Referring again to FIG. 2, the insert pad 14 comprises a substantially bonded insert pad of fibers which are at least partially coated with binder material. The fibers are bound together by the binder material to form the substantially bonded insert pad. By substantially bonded, it is meant that the majority, and preferably substantially all, of the fibers are bound together at the contact points between the fibers. In addition, superabsorbent particles, or equivalently superabsorbent fibers, are adhered to the fibers by the binder material. The superabsorbent particles are present in a range of from about 10 percent to about 80 percent of the dry weight of the insert pad. Most preferably the superabsorbent particles are present in a range of from about 40 to 60 percent of the dry weight of the insert pad. In this latter range, the superabsorbent particles effectively absorb the liquid discharged into the disposable diaper without requiring excessive amounts of superabsorbent particles.
In addition, the insert pad 14 preferably is of a density of from about 0.05 grams per cubic centimeter to about 0.30 grams per cubic centimeter. In addition, the most preferred range of density is from about 0.18 grams per cubic centimeter to about 0.22 grams per cubic centimeter with about 0.20 grams per cubic centimeter being optimum for an insert pad having a superabsorbent particle concentration of about 50 percent. At densities below these ranges, the insert pad becomes thicker than desirable for a comfortable absorbent product. At densities above these ranges, the product is uncomfortably stiff, even when tenderized as explained below in connection with the manufacture of such pads. By densifying or concentrating the insert pad, improved wicking of liquid throughout the insert pad is achieved.
The basis weight of the insert pad 14 should be from about 250 to 800 grams per square meter. The taber stiffness of the insert pad is preferably no greater than about five for a comfortable product for a user. To achieve taber stiffness of these levels, the bonded insert pads are typically tenderized as explained below. One optimum diaper construction has an insert pad with a basis weight of about 500 grams per square meter and a taber stiffness from two to four.
The insert pad 14 may be comprised of a wide variety of fibers such as explained below, with discontinuous wood pulp fibers being a preferred fiber. In addition, as is also explained in greater detail below, the binder material may take a number of forms. However, the binder material is preferably of a heat fusible type such that the insert pad may be bonded or fused together by heating the binder material to its softening point. In addition, the fibers and binder adhere to the superabsorbent particles and hold these particles in place in the insert pad. In the preferred method of manufacturing the insert pad, the fibers are coated with liquid binder material with the superabsorbent particles being added while the binder material is still wet. During drying of the binder material, the fibers stick to the superabsorbent particles. With this approach, rather than having superabsorbent particles totally coated with binder material, portions of the superabsorbent particles will be exposed for more effective liquid absorption. Thereafter, the superabsorbent particles are more firmly locked in place by heat bonding the insert pad. Heat bonding may be accomplished before or after the binder material is allowed to dry.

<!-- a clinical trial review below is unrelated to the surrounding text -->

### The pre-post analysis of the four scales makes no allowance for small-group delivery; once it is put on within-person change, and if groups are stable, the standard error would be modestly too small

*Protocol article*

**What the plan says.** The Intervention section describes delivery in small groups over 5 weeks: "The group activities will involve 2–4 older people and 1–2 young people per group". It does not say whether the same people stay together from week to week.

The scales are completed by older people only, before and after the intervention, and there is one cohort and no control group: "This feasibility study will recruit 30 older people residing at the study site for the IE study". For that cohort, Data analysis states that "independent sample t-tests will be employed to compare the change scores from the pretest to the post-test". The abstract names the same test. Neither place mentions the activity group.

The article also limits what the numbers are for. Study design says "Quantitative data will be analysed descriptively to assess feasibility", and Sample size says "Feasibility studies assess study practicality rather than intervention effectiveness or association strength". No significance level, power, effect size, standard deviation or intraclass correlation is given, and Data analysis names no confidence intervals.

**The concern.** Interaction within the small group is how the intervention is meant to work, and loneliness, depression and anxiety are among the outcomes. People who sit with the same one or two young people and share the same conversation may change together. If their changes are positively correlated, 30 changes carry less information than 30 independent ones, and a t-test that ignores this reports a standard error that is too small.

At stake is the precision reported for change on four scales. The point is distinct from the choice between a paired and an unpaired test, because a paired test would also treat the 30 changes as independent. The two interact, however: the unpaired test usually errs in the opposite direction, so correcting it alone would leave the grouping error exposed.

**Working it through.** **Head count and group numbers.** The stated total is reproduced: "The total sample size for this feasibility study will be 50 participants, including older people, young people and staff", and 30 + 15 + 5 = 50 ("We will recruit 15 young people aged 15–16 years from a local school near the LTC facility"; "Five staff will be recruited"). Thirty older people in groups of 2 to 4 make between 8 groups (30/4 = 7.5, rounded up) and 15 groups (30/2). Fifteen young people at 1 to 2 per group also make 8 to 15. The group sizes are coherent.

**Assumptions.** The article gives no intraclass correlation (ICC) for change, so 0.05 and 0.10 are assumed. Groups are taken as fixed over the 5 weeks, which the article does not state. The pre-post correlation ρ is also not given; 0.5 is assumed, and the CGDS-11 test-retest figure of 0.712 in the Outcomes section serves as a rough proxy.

In addition, it is preferable that the binder material substantially continuously coat the fibers. By producing fibers as explained below, such as by recirculating the fibers in air as the binder is applied, a sufficient amount of binder can be applied to substantially continuously coat the fibers. In addition, substantial quantities of binder can be applied beyond the amounts needed to continuously coat the fibers. As a result, sufficient binder is present to securely hold the superabsorbent particles in place. In addition, relatively strong fiber-to-fiber bonds are achieved following heat fusing.
To improve the wicking characteristics of the insert pad 14, a relatively small amount of hydrophilic fibers, such as untreated (that is nonbinder coated) wood pulp fibers may be included in the insert pad. For example, five to 25 percent of such fibers may be included. Although the inclusion of untreated fibers does weaken the fiber-to-fiber bonding to a limited extent, the treated fibers may contain sufficient binder to substantially overcome this drawback. Although the exact theory and mode of operation cannot be determined, it is believed that the untreated fibers provide a wicking path for conducting liquid to the interior of the insert pad 14 and thus to superabsorbent particles that are spaced from the surface of this insert pad.
By assembling the composite structure comprised of the insert pad 14 and liquid dispersion pad 16, either prior to thermobonding of the insert pad 14 or thereafter, and then heating the composite structure sufficient to soften the binder material, some of the binder material in insert pad 14 at the interface 40 between the insert pad and dispersion pad, will assist in fusing pads 14 and 16 together at the interface. This helps provide a stronger composite structure. In addition, the liquid dispersion pad 16 may include heat fusible binder containing fibers, such as thermoplastic fibers or fibers coated at least in part with a binder material. When such fibers are included and a composite structure is heated, some bonding again takes place at the interface 40. Typically, relatively small amounts of binder containing fibers would be included in the dispersion pad 16, such as less than about 20 percent of binder material by weight.